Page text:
Whether it's simply a canceled flight, a snow-induced grounding, or a massive disruption like volcanic ash, displaced passengers are rarely lucky enough to be in the same place at the same time with their checked luggage. So regardless of whether you're headed to a hotel or fated to make the best of an overnight perch on a hard plastic chair at the airport, a well-packed carry-on bag is your best defense. It goes without saying that hard-to-replace items (prescription medicines, eyeglasses, etc.) should travel with you at all times. But your carry-ons should contain whatever personal-comfort items you find indispensable while waiting out a delay. Have a fetish for clean socks? Pack an extra pair. Can't wear the same shirt or slacks two days in a row? Pack a backup. Can't live without your favorite shoes? Make sure they are in your bag. Needless to say, a change of undergarments is probably on everyone's list.

The Airport Oasis
Every time there's an inevitable disruption, like a major snowstorm or rain event or an unexpected element like volcanic ash, the amenities and relative quietude of an airport club is in enhanced. As we've discussed in several previous columns, all sorts of airport clubs exist: pay-for-play lounges, airline-sponsored club networks, and private haunts reserved for premium-class passengers. All have their place in the airport firmament. Yet I continue to insist that the one irreplaceable tool is Priority Pass, a trans-national, pan-airline, class-neutral network of more than 600 airport clubs. Prices start as low as $99 a year, and it's a no-brainer choice for business travelers.

Know Where the Information Is
Your advance strategies and tactics need to be aided by actionable, real-time information. The Web is awash in data. Unfortunately, too much of it is filtered through the eyes of commentators with vested interests or journalists who don't really understand the lives of business travelers. So believe what you wish, so long as you have the actual data to form your own judgment. FlightStats.com is the site I rely on for the reality of operations both on an hour-by-hour airport basis and a flight-by-flight basis. And Flightradar24.com, which displays live aircraft movement in European airspace, became the go-to resources when others were falsely claiming that flight operations would quickly return to normal this week.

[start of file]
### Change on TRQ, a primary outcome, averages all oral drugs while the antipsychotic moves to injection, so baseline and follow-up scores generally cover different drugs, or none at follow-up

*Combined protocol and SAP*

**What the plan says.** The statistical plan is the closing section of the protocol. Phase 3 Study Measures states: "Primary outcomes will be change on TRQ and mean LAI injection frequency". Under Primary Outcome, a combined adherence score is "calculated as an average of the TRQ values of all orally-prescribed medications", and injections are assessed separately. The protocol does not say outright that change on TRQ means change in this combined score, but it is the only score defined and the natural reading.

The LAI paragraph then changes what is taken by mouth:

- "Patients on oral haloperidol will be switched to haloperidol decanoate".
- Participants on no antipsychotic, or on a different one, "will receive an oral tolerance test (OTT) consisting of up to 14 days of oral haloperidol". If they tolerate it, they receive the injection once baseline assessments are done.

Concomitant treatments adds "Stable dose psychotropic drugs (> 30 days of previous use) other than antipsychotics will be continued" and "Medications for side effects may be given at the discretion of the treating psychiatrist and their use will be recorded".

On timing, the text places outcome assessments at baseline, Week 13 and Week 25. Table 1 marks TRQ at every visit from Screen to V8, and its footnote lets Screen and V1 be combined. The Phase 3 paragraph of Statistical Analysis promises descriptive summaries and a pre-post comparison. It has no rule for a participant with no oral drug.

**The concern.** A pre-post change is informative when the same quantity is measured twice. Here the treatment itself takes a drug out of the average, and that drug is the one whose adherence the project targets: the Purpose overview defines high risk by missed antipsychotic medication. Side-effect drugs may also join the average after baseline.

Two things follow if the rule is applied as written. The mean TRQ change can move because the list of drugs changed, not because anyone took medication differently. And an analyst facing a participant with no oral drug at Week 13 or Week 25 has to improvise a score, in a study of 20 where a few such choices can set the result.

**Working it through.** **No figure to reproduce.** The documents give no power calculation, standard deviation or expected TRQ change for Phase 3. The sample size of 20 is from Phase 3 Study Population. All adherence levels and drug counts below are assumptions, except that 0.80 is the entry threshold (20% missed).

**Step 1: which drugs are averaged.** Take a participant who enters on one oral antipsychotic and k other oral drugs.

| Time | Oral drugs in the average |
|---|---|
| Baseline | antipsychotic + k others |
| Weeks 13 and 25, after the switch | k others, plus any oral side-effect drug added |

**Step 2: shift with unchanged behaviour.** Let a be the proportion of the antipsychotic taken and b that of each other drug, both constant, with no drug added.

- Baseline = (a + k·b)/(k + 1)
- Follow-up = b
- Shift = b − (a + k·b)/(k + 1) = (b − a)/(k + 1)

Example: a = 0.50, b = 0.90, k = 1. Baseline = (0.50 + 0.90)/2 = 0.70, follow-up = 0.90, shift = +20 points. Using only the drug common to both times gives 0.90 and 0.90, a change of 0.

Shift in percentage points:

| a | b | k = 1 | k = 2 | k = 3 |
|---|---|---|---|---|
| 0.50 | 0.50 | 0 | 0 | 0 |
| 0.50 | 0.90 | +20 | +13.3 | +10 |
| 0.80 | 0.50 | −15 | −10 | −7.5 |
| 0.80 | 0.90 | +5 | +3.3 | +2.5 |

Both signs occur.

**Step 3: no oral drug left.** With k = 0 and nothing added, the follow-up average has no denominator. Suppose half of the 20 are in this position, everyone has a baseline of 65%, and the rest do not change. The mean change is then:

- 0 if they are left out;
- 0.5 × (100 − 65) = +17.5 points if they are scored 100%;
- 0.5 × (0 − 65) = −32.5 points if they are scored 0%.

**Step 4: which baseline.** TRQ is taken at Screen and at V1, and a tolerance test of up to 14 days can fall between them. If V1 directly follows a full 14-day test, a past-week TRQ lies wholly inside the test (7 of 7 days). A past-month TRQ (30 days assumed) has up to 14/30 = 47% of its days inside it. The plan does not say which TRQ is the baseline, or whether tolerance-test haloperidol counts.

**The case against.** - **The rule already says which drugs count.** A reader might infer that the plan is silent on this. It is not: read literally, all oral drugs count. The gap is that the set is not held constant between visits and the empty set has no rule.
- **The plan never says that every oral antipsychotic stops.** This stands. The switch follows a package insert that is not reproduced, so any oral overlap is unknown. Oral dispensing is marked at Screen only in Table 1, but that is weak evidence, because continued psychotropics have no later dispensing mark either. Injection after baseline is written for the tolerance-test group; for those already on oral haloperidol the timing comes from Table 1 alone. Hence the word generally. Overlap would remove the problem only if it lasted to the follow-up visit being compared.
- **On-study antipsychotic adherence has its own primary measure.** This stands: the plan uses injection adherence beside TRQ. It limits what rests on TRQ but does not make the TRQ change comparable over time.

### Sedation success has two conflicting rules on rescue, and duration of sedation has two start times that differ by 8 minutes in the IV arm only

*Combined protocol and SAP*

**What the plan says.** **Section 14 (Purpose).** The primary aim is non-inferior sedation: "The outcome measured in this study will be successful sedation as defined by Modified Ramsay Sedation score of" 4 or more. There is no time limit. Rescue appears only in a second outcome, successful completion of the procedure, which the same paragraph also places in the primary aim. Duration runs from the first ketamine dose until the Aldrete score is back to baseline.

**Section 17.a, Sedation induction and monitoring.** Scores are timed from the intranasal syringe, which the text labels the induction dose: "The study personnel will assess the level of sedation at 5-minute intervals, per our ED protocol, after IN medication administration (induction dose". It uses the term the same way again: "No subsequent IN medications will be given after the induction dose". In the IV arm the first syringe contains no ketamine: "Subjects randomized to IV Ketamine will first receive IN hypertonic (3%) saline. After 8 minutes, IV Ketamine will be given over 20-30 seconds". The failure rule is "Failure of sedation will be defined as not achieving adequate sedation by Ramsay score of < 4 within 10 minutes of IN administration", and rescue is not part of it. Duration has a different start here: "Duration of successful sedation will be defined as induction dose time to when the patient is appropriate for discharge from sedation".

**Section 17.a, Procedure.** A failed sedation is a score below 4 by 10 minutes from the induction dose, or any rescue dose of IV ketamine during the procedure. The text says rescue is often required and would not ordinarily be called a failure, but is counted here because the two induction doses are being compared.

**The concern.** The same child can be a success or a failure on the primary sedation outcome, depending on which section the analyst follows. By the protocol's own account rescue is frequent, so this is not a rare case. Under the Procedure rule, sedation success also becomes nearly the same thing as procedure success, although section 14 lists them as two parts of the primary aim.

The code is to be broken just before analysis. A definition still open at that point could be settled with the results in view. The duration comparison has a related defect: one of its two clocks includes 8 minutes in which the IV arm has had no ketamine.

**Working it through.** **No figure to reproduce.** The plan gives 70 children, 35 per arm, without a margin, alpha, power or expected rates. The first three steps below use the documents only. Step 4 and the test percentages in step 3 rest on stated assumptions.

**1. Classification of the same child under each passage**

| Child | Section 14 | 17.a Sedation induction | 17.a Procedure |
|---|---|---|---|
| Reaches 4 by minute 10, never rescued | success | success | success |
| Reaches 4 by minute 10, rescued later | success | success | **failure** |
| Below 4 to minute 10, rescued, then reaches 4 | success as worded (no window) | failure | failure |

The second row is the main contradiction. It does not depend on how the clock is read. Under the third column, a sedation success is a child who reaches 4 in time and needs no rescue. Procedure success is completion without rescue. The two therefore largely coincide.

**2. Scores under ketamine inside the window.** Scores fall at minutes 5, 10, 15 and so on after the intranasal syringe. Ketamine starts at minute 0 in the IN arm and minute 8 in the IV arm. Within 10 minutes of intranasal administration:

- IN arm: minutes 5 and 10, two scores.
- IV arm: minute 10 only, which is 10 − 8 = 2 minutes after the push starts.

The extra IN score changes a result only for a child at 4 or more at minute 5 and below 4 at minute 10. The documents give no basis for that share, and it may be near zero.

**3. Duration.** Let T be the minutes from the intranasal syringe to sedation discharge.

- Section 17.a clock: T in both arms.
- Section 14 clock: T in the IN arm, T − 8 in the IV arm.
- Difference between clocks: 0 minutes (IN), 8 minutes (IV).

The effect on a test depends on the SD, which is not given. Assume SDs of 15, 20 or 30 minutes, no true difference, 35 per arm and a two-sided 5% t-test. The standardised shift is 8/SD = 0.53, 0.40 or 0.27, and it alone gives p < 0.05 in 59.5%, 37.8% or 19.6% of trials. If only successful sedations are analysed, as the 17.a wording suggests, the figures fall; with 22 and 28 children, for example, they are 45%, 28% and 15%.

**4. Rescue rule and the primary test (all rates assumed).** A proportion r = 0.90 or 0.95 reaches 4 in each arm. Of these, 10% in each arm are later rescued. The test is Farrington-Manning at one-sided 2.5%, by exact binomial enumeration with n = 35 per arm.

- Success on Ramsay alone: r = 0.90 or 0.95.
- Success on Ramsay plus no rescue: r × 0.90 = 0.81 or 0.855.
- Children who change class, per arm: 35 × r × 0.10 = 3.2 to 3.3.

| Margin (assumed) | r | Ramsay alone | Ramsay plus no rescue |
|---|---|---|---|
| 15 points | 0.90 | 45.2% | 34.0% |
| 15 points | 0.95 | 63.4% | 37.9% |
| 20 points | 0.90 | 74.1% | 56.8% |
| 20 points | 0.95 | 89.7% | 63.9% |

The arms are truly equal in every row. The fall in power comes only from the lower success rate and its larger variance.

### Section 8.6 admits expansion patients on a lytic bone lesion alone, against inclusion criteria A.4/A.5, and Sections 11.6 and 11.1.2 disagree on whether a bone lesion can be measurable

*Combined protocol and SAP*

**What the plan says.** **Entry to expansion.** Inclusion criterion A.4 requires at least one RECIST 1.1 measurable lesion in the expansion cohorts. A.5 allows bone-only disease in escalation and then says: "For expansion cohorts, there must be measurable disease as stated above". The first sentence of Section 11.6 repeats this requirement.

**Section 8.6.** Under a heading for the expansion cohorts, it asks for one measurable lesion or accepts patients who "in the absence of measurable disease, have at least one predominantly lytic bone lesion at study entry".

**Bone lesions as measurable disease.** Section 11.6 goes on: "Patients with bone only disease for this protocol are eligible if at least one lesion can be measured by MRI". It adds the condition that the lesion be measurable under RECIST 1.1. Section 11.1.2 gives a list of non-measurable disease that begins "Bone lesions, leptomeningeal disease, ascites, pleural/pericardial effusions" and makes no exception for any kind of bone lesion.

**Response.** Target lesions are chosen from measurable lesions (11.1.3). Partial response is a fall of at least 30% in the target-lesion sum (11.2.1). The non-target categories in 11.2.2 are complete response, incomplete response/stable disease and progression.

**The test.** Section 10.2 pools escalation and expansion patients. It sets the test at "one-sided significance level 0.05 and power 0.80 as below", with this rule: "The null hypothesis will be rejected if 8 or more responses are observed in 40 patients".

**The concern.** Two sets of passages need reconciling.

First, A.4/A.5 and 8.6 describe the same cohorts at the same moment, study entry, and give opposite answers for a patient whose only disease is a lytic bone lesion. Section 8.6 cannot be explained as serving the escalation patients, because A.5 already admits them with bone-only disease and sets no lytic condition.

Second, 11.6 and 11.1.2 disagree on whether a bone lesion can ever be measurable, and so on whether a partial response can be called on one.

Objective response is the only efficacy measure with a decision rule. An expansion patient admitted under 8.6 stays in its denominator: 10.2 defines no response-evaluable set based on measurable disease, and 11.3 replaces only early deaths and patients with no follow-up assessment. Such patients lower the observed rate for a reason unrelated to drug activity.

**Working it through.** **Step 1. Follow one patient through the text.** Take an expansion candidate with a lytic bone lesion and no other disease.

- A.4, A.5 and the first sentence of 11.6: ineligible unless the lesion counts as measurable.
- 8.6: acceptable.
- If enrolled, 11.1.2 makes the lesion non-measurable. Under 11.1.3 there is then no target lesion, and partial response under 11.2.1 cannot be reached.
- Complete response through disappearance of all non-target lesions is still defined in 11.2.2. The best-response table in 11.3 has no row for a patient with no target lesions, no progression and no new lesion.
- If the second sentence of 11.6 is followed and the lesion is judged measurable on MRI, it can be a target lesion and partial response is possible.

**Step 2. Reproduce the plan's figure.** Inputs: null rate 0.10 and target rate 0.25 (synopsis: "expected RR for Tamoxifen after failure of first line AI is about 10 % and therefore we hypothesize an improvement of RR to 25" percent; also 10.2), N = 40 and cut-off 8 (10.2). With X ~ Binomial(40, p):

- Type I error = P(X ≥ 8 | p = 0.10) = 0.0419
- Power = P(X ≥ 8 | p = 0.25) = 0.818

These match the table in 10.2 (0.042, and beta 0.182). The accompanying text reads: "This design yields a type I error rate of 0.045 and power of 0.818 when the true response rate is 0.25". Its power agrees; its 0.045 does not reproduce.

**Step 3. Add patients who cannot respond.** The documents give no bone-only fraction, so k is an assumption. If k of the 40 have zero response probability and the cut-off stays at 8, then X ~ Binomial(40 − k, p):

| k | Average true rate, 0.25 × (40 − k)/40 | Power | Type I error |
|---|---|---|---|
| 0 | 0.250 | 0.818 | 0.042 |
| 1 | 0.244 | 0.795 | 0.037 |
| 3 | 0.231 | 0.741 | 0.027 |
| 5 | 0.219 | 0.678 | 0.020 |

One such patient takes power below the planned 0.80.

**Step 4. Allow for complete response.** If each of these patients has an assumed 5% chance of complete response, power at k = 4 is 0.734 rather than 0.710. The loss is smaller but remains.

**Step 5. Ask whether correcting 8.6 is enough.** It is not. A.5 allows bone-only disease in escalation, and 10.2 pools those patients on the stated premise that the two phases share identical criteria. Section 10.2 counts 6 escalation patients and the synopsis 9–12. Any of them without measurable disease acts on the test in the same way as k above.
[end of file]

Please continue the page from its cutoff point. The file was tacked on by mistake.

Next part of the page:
Don't Go It Alone
If there is a "winner" in this battle of man and machine versus volcano, it is travel agents. Once upon a time, no business traveler would venture past his or her front door without the advice and guidance of a good agent. But as airlines drove bookings to their proprietary websites as a cost-cutting strategy, many travelers abandoned their agents. Bad decision. As airlines forced flyers to overburdened call centers to make alternate plans, travelers with good agents had a faster and more responsive avenue toward reaccommodation. The more often you fly on complicated bookings, the more you need a good travel agent and the more you value their comparatively low-priced service.

The Fine Print…
As they dealt with the volcanic-ash crisis, most carriers refused to allow travelers to rebook flights or request refunds on their websites. The reason? "Reaccommodations are the most complicated transactions an airline has to manage," one expert in airline information technology told me this week. "It's not just finding seats, it's about making sure the money trail is accurate." The complexity is undeniable, but the irony is too. Airlines have spent more than a decade urging travelers to book online as they slashed the budget and staffing levels at their call centers. The inevitable result? In this week's crisis, airline websites were largely useless, and travelers sometimes waited on hold for hours—assuming they could get past the busy signals.
ABOUT JOE BRANCATELLI Joe Brancatelli is a publication consultant, which means that he helps media companies start, fix and reposition newspapers, magazines and Web sites. He's also the former executive editor of Frequent Flyer and has been a consultant to or columnist for more business-travel and leisure-travel publishing operations than he can remember. He started his career as a business journalist and created JoeSentMe in the dark days after 9/11 while he was stranded in a hotel room in San Francisco. He lives on the Hudson River in the tourist town of Cold Spring.

THE FINE PRINT This column is Copyright © 2010 American City Business Journals. All rights reserved. Reprinted with permission. JoeSentMe.com is Copyright © 2010 by Joe Brancatelli. All rights reserved.